Tag Archives: employee retention

Diverse Teams Analyze Problems More Effectively

When people anticipate working with people similar to themselves, they process information less effectively than when they anticipate collaborating with diverse co-workers.

Denise Lewin Loyd

Denise Lewin Loyd

Volunteers completed a survey about their political attitudes, read a murder mystery, determined the perpetrator, and rated their confidence in their conclusion in a study designed by MIT’s Denise Lewin Loyd, Cynthia S. Wang of Oklahoma State University, Columbia’s Katherine Phillips  and Robert Lount Jr. of Ohio State University.

Participants then wrote a statement about their conclusions before meeting another volunteer who had a different conclusion about the perpetrator to solve the case.

Cynthia Wang

Cynthia Wang

They learned the other person’s political affiliation and opinion about the murder and wrote their statements but were told the experiment was over, without meeting the other person.

Loyd’s team analyzed these preparation statements to determine “elaboration,” a measure of analysis complexity and depth, when people anticipated working with others who have different attitudes.

Katherine Phillips

Katherine Phillips

People who said they were members of any political party wrote less-detailed statements when they anticipated meeting with someone affiliated with the same political party.
In contrast, participants wrote more detailed statements when they anticipated meeting someone of a different political orientation.

Volunteers prepared less carefully when they anticipated working with someone who shared their views.
In contrast, when they expected to work with someone holding different views, they applied greater critical thinking to their problem analyses.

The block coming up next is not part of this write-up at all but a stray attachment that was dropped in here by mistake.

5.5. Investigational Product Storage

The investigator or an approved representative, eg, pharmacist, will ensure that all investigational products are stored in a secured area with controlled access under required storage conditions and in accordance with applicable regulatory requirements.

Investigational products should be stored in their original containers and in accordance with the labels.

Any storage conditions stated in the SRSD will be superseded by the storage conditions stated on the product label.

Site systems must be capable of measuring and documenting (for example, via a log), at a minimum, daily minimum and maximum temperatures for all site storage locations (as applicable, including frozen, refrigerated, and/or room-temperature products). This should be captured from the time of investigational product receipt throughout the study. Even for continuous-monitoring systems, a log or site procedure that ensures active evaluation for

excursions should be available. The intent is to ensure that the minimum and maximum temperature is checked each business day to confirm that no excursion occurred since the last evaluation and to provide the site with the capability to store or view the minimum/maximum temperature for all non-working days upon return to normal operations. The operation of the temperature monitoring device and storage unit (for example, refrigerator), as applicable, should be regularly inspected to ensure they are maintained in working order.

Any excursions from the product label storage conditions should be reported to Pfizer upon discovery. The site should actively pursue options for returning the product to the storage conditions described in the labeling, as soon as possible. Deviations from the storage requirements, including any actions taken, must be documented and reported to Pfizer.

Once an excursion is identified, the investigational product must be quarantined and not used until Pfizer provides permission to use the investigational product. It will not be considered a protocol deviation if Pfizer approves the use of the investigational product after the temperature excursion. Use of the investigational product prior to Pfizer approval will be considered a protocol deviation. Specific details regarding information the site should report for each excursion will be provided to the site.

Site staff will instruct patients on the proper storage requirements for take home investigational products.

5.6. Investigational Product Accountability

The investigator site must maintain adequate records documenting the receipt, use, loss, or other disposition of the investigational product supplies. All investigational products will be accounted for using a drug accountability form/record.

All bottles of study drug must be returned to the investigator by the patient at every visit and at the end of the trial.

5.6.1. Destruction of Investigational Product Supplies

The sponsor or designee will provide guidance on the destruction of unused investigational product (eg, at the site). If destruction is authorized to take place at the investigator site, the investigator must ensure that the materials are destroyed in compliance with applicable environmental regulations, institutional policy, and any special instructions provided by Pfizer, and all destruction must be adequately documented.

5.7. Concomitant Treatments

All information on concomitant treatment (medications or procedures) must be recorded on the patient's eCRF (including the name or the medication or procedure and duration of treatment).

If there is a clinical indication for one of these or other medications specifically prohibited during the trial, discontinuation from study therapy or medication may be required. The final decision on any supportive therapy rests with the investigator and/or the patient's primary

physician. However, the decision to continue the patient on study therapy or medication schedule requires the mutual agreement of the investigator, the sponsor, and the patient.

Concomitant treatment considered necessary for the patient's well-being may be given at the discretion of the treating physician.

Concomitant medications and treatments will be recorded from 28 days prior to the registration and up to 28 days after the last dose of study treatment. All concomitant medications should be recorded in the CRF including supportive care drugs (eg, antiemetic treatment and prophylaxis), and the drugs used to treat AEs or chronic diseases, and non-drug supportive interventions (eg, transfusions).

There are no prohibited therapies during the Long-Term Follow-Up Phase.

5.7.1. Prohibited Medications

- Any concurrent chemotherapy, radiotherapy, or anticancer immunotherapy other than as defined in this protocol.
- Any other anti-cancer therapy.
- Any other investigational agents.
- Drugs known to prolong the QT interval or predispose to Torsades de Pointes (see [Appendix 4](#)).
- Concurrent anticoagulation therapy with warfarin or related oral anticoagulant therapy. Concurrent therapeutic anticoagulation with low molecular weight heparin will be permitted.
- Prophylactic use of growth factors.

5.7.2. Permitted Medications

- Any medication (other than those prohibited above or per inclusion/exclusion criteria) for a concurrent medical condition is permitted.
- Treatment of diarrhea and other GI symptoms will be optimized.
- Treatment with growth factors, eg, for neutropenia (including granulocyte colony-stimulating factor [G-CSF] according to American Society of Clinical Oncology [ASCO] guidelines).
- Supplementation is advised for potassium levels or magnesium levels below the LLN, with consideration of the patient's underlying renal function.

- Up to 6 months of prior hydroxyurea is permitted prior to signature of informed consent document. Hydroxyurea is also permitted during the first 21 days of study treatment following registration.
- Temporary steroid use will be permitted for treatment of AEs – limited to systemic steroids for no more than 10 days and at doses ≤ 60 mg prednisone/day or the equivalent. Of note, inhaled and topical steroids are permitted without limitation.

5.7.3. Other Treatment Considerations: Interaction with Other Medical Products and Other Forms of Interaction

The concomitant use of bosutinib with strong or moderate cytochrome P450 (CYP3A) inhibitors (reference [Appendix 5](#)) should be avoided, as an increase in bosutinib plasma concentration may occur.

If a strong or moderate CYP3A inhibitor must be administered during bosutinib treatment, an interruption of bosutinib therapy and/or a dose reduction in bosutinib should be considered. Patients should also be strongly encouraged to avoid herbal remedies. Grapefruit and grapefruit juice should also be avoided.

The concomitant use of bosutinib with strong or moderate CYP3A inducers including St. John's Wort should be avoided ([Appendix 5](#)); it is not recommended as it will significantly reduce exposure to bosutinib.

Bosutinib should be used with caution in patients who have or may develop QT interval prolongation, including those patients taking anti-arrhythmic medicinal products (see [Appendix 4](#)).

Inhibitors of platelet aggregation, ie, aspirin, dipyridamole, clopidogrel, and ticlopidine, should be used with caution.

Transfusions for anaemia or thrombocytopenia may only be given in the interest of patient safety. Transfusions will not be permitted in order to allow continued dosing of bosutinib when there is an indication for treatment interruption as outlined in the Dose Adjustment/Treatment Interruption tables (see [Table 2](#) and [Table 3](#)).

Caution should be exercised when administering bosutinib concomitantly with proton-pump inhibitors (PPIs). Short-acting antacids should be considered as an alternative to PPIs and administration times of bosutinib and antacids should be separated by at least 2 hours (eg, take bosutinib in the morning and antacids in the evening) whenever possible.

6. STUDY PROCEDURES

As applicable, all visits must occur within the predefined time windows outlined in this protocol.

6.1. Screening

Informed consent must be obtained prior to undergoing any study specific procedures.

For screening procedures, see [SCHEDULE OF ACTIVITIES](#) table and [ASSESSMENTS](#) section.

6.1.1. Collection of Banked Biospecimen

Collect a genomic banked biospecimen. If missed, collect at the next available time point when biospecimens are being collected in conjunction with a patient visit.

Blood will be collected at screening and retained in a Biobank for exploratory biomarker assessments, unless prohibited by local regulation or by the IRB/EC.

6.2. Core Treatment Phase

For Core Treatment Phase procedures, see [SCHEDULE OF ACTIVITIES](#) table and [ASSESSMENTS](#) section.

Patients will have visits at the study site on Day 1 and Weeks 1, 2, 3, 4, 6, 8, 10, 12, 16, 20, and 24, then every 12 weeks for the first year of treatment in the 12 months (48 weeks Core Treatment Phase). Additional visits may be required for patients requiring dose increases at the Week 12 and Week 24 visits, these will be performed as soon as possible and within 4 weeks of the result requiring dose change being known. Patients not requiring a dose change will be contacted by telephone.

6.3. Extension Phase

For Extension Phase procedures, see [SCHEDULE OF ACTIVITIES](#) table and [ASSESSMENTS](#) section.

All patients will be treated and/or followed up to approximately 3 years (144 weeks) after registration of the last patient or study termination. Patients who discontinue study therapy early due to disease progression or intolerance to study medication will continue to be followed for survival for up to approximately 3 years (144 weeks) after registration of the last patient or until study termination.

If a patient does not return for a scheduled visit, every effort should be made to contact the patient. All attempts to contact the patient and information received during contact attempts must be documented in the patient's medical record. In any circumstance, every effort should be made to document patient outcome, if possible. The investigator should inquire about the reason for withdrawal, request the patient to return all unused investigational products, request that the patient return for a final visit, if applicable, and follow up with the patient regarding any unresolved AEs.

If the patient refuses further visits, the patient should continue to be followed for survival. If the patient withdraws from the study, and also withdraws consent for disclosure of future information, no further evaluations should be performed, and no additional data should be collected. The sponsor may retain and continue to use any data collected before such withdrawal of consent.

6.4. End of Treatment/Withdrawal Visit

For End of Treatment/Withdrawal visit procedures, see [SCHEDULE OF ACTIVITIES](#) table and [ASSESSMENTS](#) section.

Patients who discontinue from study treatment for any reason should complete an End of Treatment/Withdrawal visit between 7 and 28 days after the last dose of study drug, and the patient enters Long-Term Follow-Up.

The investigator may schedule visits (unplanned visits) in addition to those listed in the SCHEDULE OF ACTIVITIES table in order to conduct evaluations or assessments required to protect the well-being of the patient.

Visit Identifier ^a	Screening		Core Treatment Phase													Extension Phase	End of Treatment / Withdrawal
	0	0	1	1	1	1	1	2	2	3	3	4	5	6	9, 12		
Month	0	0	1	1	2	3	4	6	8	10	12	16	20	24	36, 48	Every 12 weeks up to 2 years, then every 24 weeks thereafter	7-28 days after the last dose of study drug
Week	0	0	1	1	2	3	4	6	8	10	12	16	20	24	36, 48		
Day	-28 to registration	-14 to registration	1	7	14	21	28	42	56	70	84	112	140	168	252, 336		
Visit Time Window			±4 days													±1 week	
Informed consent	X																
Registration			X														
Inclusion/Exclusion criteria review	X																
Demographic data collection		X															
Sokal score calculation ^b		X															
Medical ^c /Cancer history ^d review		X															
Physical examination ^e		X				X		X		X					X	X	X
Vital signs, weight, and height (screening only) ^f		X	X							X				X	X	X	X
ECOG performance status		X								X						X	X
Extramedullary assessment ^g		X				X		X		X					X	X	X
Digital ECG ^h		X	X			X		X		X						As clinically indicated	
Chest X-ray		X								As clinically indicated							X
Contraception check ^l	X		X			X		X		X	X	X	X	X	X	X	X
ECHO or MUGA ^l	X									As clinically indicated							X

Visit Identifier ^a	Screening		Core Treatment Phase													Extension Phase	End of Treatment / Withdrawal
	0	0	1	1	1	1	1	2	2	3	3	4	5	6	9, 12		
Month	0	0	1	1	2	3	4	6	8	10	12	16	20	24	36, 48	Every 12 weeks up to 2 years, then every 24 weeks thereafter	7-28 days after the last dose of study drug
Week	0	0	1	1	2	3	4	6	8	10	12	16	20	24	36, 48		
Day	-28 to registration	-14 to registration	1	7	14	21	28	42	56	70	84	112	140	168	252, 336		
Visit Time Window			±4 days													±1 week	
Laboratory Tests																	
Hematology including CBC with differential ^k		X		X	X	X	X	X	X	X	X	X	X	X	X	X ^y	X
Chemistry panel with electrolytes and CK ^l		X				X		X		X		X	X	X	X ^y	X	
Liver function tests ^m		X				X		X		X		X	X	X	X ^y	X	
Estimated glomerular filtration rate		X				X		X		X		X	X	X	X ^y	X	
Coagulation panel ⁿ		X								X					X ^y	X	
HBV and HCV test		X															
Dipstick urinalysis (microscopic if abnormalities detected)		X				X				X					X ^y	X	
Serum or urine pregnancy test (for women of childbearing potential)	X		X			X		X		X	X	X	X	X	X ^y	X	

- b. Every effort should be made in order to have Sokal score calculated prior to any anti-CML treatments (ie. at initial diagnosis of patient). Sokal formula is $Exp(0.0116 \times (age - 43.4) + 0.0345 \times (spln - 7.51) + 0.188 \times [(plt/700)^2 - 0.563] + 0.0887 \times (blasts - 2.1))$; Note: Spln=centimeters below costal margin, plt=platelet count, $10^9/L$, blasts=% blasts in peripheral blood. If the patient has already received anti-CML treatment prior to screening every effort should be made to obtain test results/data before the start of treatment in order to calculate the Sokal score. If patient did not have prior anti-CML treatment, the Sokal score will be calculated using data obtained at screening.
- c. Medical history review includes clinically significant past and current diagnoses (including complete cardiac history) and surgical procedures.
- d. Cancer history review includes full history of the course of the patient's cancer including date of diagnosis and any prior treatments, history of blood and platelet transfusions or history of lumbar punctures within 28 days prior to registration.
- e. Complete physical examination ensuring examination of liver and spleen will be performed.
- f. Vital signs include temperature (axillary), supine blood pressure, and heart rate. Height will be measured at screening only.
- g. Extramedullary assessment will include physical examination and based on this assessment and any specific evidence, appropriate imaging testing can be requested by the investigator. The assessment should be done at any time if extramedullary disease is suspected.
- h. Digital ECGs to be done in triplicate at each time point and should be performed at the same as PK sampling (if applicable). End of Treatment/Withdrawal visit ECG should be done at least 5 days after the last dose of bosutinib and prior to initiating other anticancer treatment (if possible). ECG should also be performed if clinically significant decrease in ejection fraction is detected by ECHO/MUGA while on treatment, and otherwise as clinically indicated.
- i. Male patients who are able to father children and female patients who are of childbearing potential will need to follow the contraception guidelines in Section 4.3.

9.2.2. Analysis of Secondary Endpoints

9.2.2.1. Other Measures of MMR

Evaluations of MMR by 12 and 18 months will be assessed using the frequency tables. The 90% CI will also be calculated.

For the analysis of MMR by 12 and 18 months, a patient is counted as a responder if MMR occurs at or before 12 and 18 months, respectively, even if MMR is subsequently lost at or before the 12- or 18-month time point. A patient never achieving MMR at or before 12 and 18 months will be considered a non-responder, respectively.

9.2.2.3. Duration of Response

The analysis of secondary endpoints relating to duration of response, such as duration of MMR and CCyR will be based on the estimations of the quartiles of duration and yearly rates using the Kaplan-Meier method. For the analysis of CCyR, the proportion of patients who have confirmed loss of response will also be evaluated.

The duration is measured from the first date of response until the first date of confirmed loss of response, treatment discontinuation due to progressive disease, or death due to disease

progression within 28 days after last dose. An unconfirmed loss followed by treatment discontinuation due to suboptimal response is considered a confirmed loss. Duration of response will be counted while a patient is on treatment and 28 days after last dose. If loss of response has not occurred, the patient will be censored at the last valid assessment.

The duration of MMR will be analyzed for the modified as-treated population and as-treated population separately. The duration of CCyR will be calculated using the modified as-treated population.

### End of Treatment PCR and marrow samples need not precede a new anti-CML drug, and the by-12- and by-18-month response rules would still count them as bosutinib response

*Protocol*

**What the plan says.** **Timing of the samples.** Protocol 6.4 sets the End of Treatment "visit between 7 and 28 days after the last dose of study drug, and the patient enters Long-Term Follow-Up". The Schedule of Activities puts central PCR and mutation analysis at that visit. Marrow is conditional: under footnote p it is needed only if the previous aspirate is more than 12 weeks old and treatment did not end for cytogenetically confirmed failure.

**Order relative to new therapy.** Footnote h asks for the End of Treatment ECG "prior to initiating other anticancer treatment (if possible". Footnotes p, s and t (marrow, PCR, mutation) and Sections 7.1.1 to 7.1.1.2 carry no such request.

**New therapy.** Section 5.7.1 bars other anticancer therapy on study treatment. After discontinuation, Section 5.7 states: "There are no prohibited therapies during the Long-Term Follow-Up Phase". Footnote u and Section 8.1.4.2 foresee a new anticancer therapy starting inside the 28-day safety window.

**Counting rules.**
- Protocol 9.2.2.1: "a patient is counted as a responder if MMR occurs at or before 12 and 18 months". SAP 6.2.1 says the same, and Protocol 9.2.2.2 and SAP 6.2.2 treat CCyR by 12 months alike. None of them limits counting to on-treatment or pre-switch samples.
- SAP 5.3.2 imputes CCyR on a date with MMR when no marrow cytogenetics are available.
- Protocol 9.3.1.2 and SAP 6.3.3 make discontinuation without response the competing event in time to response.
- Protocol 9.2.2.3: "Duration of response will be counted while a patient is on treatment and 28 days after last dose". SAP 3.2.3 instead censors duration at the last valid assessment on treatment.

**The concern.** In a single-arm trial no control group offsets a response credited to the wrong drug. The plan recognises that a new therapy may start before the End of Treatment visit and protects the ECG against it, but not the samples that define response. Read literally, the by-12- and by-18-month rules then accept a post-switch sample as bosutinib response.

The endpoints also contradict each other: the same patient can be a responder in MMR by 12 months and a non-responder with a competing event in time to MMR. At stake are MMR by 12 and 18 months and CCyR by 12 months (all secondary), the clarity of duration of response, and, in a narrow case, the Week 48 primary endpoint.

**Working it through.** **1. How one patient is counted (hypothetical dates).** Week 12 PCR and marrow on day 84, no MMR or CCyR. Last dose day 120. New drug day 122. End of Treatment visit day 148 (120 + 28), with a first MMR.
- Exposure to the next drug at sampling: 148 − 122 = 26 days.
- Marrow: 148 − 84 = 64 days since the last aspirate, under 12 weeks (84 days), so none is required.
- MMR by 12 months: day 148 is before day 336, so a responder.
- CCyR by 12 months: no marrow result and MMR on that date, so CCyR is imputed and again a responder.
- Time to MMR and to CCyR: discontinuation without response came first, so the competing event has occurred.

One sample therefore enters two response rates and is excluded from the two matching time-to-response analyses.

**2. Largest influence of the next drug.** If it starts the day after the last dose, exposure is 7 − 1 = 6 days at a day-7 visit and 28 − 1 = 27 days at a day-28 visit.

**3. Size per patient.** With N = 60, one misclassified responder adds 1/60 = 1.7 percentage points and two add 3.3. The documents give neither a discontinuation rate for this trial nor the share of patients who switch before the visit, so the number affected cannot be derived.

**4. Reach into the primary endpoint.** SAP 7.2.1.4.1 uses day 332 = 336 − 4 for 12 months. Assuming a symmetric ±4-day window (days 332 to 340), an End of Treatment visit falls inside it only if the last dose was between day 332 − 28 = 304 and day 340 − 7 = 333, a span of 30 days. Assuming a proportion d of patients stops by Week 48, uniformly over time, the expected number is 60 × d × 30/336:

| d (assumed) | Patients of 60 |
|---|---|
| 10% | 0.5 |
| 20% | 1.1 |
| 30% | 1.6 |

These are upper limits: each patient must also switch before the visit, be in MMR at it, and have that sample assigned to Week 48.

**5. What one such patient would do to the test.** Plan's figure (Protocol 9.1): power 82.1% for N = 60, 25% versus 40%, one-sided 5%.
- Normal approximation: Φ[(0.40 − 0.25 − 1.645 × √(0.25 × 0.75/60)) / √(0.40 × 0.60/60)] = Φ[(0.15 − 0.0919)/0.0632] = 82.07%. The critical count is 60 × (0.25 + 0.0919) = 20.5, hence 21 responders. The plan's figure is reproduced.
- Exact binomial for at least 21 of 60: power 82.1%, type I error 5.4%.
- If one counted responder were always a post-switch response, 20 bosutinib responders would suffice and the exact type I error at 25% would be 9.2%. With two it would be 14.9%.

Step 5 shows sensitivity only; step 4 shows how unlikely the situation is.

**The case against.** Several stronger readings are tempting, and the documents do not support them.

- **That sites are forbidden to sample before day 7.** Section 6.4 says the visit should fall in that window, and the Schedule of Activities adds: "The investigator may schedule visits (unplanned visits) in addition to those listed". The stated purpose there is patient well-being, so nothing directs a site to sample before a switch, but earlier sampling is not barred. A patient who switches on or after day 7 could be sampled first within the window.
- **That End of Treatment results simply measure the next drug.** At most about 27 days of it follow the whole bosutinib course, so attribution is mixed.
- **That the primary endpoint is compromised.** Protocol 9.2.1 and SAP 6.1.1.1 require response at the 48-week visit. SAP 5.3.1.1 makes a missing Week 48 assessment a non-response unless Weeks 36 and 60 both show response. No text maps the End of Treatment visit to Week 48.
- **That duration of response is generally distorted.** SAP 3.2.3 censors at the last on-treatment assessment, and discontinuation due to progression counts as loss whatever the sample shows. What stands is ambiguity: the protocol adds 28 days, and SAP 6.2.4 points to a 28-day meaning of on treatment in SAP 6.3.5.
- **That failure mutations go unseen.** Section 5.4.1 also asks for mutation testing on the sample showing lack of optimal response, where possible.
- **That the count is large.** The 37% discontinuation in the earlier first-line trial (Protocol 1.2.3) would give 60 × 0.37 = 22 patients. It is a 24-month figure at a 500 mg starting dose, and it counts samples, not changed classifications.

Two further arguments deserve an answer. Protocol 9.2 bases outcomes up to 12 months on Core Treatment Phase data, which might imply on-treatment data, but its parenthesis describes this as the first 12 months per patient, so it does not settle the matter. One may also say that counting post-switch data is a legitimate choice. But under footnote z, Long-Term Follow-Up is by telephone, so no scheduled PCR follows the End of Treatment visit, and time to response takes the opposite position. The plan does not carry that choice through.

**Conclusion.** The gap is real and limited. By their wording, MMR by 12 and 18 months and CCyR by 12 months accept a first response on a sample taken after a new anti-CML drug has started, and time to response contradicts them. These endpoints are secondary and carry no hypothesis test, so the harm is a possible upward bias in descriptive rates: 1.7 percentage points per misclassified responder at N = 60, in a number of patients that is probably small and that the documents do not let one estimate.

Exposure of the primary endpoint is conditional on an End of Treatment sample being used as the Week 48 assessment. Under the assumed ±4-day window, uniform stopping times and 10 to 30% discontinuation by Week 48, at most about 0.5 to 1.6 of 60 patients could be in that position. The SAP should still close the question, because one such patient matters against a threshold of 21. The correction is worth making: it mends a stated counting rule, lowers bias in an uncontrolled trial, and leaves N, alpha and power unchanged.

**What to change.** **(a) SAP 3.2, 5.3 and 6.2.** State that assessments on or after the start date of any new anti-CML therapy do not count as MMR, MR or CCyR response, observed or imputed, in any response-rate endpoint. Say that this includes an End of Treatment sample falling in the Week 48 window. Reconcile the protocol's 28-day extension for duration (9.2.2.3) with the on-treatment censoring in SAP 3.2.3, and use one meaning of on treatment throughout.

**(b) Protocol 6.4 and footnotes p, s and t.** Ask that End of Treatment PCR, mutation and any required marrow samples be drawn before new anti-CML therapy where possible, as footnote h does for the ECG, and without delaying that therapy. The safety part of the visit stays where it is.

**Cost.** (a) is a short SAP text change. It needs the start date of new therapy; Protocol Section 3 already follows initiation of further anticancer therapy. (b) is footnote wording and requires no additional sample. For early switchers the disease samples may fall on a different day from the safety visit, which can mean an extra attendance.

Robert B Lount Jr

Robert B Lount Jr

Some volunteers were instructed before preparing their written case analysis that developing a positive interpersonal relationship with the other person would increase solution accuracy.

Other participants learned that “concentrating on the task rather than the interpersonal relationship was most important way to have a productive meeting.”

People primed to focus on their interpersonal relations wrote less detailed preparation statements, suggesting that analytic rigor was sacrificed for interpersonal harmony.
In addition, when people were primed to focus on the task, they produced more thoroughly considered solutions.

When volunteers actually met to solve the case after writing their statements,
partners with the most accurate solutions came to the meeting with most detailed case analyses.

People in homogeneous groups may prepare less completely if they focus on cultivating interpersonal harmony and avoiding conflict.
In contrast, diverse groups may not attempt to form close social relationships, so are more able to focus on task analysis and solutions.
Diverse teams, then, provide multiple perspectives and greater focus on shared work tasks.

Ron Elsdon

Ron Elsdon

However, other researchers advocate workplace affiliation as a way to engage and retain employees.
Ron Elsdon, formerly of Cambridge University and Air Liquide America, suggested that workplace affiliation leads to organizational value creation, and Gallup’s Marcus Buckingham and Curt Coffman argued that “having a best friend at work” is both important for employee engagement and “one of the most controversial of the 12 traits of highly productive workgroups.”